The Story of the Troggs’ Raw and Distorted ‘Wild Thing’
The visceral power of the Troggs' "Wild Thing" drove the song to No. 1 a few months after its release in April 1966. Jimi Hendrix performed an incendiary version at the 1967 Monterey Pop Festival, but the Troggs' take remains the most primal. It was not, however, the original.
"Wild Thing" was penned in 1965 by Chip Taylor, who also wrote Janis Joplin's "Try (Just a Little Bit Harder)." Taylor, the brother of actor Jon Voight, wrote the song for the house band at Arthur, one of New York's first discotheques.
"I got a call from Gerry Granahan, a writer and A&R executive for United Artists," Taylor told Uncut. "He said, 'I have a group I’m recording called the Wild Ones. We have three songs, and to tell you the truth I don’t love any of them. I’d like to get some cool little thing. I wondered if you had something you could send me over.'"
Taylor composed the song and recorded a demo in one day. "I was a very simple, unschooled guitar player," he said. "So I started banging out these chords, and it almost sounded like a drum as well as the guitar, because you could hear the beats my thumb was doing. I was just looking out in the street and letting this thing float, and all of a sudden it just felt terrific.
"It was just me closing my eyes and imagining I was with some sexy girl that I wanted to talk to," he added. "She was kinda mesmerized and I was trying to mesmerize her some more."
Listen to 'Wild Thing' by the Troggs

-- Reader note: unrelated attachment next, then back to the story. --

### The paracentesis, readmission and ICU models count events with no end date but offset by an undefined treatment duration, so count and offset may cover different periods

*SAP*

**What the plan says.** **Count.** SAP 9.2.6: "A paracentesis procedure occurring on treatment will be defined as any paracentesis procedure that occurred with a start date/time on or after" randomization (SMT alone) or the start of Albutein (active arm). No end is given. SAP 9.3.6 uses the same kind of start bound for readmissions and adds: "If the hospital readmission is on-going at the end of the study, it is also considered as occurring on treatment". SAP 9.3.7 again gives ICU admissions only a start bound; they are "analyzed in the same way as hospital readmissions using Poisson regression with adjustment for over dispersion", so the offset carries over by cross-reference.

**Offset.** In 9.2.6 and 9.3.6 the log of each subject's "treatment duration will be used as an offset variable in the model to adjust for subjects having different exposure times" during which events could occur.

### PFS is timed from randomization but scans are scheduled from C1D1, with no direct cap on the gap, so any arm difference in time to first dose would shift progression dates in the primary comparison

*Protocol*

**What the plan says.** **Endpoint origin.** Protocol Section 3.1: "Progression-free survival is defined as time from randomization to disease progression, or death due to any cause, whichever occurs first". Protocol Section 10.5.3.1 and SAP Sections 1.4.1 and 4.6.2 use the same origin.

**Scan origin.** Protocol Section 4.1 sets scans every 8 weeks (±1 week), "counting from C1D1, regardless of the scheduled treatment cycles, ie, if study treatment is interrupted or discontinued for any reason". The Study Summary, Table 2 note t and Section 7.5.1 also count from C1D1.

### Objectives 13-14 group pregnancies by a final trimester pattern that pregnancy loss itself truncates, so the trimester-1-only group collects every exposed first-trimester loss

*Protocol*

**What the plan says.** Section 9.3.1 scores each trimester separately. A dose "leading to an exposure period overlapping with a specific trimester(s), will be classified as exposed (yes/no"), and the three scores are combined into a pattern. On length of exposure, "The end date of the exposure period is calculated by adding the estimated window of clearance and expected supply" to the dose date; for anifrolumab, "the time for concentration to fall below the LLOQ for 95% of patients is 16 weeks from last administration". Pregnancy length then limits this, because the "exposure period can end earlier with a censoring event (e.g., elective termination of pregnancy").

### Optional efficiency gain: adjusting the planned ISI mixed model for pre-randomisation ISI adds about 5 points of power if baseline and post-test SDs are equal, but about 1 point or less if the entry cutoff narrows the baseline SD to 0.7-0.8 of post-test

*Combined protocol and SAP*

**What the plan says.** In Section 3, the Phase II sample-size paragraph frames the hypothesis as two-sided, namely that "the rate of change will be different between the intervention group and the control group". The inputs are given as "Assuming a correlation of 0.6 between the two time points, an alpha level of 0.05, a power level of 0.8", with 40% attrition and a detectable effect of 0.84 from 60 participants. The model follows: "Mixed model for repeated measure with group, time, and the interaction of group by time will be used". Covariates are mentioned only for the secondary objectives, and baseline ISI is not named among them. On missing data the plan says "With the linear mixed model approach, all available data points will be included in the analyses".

The tepid version produced by the Wild Ones went nowhere, and the song may have disappeared if Taylor's demo didn't reach Larry Page, the producer and manager of the Troggs. Lead singer Reg Presley told Classic Bands, "When I first heard it, I thought if this was done by a group with a bit of balls into it, then this could be a hit. And it was."
Page, who also managed the Kinks in the early days, produced instrumental albums with the Larry Page Orchestra. Near the end of one of the orchestra's sessions, Page called the Troggs.
"He said, 'There might be 10 to 15 minutes left at the end of the session, and I think we could fit in a bit of a recording,'" guitarist Chris Britton told the Sydney Morning Herald. "We got there and unloaded all the gear, and in the last 10 or 15 minutes of the studio time we jumped into the studio.
"They put some microphones in front of the amps and we recorded 'Wild Thing' and 'With a Girl Like You' in the same session in 10 minutes," Britton added. "And it was actually a live recording, in four-track mono – and then we just came out."
Listen to Jimi Hendrix Perform 'Wild Thing'
Britton explained how he achieved the sound that millions of garage-band guitarists have tried to duplicate. "The only effect on the guitar was a distortion pedal at the beginning to get that intro sound," he noted. "The rest of it was just of the sounds of the amplifiers turned up a little bit loud and a few dozen microphones around the place."
"Wild Thing" has been covered many times, but the Hendrix performance at Monterey, in which he lit his guitar on fire, is the most famous.
"The demo was exactly the way that you hear it on the Troggs record, except that it was electric guitar instead of acoustic guitar," Taylor told Gibson. "I love their record. A lot of people don’t understand just how great that record is. When Jimi Hendrix heard it in England, he said it was the best thing he had ever heard. What Jimi did to the song was wonderful as well, but he was very inspired by the Troggs’ version."
"It was raw," said Presley, who died in 2013. "Music was starting at that time to go towards flower power. A lot of people say we’re the first punk rock. Well, when you look back and see how the punks started, they’re probably bloody right."
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